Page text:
We analysed the content marketing efforts of 60+ Singapore start-ups. Here's what we found.

Singapore startups content analysis

Mint Content goes to Singapore! We've spent the past month in Singapore learning about the future of our industry and identifying new business opportunities. In this post, Bronte Mann shares her research into Singapore's thriving start-up scene, benchmarks content marketing performance, and provides suggestions for how to improve.

Over to Bronte...

Singapore may not yet be as synonymous with digital as Silicon Valley or East London. However, with technology companies keen to cash in on Asia’s booming economy, this could all be about to change. 

In fact, Singapore has its own Silicon Valley equivalent, known as Blk71. Launched by the National University of Singapore and packed into 175,000 square feet of co-working space, Blk71 is the heart of the region's entrepreneurial scene.

What better place to start our research? 

We used the Blk71 directory to identify our reference companies. After eliminating companies that were no longer operating, or had zero web presence, 64 were left. 

The firms were mostly tech and software firms, venture capitalists, startup incubators and media studios. Tech companies made up 35 percent of the field. 

(Interesting side note: there are almost as many startup incubators and venture capitalists at Blk71 as there are start ups. If you're a start up and want funding, go to Singapore!)

Types of firms

What we looked for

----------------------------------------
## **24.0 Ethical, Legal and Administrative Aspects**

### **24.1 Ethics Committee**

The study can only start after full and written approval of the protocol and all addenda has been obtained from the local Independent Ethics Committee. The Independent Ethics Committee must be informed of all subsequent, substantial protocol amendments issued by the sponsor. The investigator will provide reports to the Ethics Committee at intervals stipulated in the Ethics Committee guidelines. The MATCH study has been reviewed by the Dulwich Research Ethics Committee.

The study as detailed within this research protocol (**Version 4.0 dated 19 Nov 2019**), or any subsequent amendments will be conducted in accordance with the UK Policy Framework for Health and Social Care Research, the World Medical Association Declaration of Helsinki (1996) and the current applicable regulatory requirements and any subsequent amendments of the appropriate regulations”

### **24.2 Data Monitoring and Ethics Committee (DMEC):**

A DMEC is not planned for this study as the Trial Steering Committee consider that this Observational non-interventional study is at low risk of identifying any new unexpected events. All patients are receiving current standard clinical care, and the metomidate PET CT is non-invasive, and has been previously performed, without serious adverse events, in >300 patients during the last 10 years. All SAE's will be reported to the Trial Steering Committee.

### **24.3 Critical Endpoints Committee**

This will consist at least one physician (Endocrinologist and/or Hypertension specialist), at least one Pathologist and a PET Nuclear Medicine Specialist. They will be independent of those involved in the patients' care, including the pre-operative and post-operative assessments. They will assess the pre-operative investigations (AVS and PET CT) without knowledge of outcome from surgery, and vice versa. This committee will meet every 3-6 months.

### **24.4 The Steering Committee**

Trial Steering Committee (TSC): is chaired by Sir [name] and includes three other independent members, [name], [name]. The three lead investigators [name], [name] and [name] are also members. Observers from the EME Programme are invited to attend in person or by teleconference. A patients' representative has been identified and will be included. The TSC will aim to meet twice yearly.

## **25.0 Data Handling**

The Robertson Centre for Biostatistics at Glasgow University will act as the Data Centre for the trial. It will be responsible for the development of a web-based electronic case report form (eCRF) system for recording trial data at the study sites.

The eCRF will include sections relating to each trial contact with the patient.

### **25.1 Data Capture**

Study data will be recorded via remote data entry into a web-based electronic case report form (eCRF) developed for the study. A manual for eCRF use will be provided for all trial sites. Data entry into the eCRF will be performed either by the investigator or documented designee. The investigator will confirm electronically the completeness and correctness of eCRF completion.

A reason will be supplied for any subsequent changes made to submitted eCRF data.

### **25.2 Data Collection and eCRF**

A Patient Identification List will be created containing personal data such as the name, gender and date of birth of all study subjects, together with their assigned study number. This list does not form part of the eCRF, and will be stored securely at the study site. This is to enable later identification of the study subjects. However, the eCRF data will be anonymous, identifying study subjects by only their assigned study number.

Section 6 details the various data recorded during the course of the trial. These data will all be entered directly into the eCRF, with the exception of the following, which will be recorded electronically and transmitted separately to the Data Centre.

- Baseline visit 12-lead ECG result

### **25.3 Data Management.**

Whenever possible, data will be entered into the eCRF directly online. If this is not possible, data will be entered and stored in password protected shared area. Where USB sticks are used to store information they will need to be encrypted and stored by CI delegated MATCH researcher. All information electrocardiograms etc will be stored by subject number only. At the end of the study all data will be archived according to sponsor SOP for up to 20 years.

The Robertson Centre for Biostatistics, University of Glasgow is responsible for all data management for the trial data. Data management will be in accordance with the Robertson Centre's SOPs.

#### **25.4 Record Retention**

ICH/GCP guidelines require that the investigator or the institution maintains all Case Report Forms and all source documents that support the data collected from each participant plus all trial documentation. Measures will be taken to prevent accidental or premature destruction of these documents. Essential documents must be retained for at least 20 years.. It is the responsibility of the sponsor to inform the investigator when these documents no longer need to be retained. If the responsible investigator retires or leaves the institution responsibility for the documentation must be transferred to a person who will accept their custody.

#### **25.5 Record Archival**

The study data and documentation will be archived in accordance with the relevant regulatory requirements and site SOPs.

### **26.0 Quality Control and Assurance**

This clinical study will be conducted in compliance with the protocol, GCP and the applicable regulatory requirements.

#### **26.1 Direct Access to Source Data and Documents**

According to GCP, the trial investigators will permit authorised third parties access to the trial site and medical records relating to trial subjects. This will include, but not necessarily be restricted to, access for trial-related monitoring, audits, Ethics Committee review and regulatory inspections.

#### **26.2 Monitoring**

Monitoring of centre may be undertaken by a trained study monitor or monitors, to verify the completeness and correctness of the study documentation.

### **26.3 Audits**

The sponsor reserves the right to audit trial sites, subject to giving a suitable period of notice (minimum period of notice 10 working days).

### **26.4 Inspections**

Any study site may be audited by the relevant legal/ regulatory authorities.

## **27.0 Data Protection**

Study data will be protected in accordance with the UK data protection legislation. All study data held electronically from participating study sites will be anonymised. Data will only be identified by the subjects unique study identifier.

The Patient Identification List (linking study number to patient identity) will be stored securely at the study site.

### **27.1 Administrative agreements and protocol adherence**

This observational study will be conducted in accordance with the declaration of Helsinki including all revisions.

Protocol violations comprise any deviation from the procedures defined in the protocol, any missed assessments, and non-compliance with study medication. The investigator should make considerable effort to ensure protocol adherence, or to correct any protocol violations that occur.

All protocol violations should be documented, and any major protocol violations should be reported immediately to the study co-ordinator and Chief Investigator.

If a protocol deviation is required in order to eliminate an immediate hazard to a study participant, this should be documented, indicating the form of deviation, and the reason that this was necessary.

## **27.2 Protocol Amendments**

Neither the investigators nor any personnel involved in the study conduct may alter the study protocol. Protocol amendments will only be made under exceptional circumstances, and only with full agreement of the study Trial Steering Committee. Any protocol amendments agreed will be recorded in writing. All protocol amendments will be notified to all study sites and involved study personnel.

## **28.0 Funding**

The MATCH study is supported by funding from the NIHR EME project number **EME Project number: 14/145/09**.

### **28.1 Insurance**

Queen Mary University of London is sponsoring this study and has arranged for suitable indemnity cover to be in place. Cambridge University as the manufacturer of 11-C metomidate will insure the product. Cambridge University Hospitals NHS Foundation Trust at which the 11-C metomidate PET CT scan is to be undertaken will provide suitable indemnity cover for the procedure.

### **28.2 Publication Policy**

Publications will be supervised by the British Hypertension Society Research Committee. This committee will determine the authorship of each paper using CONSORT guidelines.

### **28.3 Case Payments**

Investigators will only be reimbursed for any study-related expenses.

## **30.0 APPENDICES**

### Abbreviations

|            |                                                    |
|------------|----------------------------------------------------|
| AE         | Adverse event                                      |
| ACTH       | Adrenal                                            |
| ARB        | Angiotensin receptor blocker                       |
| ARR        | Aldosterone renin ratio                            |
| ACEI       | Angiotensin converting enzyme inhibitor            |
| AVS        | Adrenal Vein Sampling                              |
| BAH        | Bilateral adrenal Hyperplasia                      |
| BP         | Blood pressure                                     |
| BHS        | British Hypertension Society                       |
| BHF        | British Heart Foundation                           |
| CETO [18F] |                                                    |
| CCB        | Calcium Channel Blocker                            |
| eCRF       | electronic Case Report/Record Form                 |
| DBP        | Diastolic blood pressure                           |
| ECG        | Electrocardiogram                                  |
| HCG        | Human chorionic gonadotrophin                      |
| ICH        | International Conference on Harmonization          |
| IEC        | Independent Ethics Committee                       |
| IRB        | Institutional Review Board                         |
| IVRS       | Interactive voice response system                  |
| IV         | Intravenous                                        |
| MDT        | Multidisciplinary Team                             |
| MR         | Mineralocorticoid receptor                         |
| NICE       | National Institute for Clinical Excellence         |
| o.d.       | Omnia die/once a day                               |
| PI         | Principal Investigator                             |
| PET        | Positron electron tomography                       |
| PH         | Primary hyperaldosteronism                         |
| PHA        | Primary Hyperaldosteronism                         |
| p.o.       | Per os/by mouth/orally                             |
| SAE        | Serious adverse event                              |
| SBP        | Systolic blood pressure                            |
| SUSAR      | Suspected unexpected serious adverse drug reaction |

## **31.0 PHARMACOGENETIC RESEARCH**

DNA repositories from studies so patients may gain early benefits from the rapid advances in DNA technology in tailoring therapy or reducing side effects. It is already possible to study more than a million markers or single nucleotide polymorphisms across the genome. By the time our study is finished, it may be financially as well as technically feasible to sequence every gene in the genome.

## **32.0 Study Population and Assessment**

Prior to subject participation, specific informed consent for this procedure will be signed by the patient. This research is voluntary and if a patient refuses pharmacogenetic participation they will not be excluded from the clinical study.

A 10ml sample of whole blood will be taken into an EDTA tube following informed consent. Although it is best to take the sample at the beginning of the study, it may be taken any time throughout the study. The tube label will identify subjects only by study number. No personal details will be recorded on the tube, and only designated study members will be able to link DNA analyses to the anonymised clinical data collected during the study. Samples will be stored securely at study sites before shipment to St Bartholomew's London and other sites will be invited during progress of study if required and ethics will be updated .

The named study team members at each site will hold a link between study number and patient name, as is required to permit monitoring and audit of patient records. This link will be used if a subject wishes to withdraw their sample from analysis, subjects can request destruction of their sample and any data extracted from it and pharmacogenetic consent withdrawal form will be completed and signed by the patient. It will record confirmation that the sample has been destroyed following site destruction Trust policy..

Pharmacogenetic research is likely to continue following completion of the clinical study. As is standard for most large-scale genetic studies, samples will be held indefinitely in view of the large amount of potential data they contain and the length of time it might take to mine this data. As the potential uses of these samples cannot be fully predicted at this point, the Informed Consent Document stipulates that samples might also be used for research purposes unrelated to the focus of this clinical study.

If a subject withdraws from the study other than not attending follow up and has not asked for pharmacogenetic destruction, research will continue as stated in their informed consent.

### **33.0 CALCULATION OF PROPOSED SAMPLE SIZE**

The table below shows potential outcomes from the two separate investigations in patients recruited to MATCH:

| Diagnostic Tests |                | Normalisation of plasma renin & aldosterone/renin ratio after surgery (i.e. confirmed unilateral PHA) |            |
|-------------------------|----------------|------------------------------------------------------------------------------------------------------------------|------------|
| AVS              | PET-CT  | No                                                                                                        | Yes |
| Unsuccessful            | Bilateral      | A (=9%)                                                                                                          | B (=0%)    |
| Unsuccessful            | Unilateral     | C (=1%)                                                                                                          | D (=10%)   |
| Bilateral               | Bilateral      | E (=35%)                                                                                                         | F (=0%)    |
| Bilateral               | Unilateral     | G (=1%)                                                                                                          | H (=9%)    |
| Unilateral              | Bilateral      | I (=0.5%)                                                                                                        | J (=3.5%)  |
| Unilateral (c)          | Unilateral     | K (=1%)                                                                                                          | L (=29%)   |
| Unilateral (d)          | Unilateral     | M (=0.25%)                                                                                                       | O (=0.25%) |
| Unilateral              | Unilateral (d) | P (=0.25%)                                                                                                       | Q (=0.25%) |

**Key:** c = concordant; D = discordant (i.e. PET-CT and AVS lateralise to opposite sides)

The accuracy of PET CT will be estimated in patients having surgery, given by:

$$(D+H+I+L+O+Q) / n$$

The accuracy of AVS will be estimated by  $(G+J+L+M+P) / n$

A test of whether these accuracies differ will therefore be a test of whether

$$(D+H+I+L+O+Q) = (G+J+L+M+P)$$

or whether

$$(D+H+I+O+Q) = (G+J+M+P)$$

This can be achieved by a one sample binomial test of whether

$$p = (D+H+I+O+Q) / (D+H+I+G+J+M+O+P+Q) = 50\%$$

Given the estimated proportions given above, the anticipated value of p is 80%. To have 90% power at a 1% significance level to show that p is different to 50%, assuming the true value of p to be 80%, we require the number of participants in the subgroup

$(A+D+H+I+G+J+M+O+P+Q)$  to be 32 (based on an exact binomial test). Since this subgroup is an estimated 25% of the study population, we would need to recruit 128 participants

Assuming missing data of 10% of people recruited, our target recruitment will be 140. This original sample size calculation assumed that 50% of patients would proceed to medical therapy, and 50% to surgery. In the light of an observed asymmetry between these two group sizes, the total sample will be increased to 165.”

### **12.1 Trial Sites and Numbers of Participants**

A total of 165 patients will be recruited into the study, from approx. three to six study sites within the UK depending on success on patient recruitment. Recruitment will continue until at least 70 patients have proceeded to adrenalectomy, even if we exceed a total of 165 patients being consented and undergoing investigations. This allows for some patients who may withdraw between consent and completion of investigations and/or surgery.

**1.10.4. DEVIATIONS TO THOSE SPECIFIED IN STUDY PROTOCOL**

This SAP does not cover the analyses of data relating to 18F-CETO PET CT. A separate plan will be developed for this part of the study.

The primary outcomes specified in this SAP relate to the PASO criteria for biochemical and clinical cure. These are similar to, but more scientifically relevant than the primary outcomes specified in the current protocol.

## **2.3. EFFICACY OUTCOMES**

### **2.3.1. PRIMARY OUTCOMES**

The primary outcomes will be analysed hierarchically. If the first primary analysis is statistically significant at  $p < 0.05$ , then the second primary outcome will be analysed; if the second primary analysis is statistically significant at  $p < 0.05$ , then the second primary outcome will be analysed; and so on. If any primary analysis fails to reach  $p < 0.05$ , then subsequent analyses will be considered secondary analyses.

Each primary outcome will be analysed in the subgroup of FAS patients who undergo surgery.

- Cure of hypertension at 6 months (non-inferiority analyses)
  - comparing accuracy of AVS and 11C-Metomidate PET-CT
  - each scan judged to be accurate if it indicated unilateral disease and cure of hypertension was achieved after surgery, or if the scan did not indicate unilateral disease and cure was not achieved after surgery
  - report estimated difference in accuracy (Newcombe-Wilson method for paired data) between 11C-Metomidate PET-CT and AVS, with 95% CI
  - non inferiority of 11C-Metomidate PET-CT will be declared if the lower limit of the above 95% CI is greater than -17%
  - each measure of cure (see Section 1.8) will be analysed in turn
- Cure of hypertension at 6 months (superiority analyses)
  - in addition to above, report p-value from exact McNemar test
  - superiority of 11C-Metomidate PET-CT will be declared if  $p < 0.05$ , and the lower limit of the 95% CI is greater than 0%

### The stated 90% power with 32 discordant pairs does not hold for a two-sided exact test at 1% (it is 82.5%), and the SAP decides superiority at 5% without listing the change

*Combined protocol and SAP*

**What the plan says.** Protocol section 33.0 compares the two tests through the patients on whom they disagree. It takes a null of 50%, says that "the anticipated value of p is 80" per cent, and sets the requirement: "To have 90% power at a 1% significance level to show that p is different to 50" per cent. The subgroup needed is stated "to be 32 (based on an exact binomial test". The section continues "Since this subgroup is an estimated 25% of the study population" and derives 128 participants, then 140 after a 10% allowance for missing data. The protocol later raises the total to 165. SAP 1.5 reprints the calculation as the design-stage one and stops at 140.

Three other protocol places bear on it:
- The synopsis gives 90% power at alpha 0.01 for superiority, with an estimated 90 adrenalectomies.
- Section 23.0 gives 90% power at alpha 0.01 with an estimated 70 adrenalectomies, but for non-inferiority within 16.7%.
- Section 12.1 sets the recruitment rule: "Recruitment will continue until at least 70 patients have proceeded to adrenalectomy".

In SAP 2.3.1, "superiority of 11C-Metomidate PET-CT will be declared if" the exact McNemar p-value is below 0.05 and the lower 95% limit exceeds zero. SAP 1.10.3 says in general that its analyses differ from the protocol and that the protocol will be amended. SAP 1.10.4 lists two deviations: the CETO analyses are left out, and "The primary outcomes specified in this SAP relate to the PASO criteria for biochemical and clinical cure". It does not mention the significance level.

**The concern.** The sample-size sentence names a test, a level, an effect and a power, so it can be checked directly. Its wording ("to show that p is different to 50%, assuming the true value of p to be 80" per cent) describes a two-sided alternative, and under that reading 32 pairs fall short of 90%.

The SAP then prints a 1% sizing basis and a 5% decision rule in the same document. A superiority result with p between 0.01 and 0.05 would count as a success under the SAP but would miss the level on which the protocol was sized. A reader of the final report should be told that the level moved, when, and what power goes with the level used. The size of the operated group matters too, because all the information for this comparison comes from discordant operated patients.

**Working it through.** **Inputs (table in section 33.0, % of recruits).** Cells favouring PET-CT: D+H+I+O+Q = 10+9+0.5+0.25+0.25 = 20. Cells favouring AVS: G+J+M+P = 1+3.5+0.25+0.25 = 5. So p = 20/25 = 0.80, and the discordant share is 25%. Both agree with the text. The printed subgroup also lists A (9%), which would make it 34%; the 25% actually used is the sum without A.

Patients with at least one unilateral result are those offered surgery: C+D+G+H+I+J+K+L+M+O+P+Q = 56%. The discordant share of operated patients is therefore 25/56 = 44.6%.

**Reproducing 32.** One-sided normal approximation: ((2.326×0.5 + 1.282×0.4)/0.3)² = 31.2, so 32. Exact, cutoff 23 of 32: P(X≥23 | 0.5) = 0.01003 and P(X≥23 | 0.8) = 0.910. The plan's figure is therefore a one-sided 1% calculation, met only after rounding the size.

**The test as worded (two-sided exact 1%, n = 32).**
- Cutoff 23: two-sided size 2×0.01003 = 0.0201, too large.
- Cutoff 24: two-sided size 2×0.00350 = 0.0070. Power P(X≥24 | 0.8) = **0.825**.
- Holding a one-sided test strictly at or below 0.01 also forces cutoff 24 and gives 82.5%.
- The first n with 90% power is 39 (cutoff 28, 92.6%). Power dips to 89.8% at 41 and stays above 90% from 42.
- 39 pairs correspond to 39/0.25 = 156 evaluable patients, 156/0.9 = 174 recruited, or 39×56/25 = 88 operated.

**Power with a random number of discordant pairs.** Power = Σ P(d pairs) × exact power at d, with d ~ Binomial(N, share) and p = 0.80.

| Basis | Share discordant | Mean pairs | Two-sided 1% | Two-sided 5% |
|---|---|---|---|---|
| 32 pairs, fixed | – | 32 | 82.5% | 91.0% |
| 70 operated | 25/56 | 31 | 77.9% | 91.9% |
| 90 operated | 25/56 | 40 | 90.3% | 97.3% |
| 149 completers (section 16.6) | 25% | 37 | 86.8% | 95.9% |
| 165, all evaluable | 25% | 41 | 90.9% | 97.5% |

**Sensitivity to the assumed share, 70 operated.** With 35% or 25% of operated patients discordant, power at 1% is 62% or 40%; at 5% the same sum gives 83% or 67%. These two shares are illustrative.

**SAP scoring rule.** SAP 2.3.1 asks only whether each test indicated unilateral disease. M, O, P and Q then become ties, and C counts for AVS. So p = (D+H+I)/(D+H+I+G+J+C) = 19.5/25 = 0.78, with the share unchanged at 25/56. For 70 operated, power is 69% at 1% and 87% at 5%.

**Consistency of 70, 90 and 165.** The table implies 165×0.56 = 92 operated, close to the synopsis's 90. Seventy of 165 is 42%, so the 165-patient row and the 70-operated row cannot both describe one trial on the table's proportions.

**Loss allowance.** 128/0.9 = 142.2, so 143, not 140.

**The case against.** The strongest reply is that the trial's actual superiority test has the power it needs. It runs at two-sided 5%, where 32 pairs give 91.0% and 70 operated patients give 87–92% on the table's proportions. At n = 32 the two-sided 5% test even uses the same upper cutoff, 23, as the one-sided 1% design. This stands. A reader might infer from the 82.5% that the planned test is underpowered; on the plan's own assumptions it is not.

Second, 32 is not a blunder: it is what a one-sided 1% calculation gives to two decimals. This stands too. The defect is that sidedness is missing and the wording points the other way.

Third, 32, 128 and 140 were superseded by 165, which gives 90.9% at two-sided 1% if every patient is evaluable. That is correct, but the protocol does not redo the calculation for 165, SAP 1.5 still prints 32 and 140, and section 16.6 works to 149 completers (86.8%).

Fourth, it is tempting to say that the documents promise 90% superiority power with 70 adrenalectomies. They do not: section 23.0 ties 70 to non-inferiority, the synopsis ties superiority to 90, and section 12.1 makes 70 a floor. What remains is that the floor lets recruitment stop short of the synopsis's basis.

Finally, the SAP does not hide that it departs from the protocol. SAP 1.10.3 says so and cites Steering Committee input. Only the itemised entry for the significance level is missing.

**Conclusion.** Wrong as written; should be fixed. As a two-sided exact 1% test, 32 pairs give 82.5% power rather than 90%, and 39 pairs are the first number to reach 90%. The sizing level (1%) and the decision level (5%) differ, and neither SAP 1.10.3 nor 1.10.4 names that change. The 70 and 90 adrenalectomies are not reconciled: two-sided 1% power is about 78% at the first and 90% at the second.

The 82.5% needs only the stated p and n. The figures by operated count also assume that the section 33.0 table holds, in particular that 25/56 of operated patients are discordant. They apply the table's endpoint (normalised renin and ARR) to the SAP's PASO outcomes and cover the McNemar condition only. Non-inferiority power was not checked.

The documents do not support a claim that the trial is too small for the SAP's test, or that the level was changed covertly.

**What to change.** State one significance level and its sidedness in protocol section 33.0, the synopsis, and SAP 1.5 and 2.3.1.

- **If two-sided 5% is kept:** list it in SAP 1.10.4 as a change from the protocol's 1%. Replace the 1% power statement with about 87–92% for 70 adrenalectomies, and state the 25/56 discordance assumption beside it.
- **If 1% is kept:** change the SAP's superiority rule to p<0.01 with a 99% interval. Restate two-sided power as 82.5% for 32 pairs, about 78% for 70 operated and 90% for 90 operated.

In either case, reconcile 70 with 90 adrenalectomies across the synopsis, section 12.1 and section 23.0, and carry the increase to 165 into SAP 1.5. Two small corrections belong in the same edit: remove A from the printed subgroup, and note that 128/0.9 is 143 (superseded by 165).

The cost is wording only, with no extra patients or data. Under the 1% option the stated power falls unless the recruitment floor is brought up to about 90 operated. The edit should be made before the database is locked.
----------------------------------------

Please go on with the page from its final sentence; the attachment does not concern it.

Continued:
We wanted to understand the content marketing maturity level of each company. We set out to find out:

  • If a company had already engaged a content writer
  • Whether they had in-house marketing resources 
  • Which companies were using content marketing 
  • Each company's content marketing strengths and weaknesses

The analysis

We broke the companies into industries, and looked at their main product and service offerings. We assessed their blog posts and social media presence, taking note of:

  • Topics covered
  • Post frequency and consistency
  • Channels used - i.e. Twitter, company blog, Facebook
  • Language, tone and style
  • Audience engagement
  • Content quality - i.e. readability, spelling and grammar

Each company received a score out of ten. To receive a perfect score, a company would need to:

  • Publish helpful and powerful blog content
  • Share frequent and engaging posts on social media
  • Maintain a consistent posting schedule for blog and social media pages
  • Produce compelling website content that resonated with its target audience

We collected this data between February and March 2017. 

What we found

The short answer: most companies just aren't using content marketing effectively. 

The average company had a content maturity rating of 2.82, with a median score of two. Almost two-thirds (64 percent) scored between zero and three. 

I know this makes us sound like harsh critics. Maybe we are, but we don't believe in sugar-coating here at Mint, especially when it comes to content.

It's simple. Low scores reflect a lack of time, effort and resources being put into content marketing strategies. Here are the four key areas where most companies struggled. 

1. Setting up social media is easy; maintenance a challenge

Most companies were using social media platforms, and almost half had blogs.

However, few maintained them. Only 43.7 percent of firms posted regularly on social media channels. Of those with a blog, only 29 percent published posts regularly.  

We also noticed many firms posted inconsistently. In one case, a company posted four times in one month, followed by a year of radio silence. 

2. Inconsistent content quality

Poor-quality content was another issue holding companies back from content marketing success.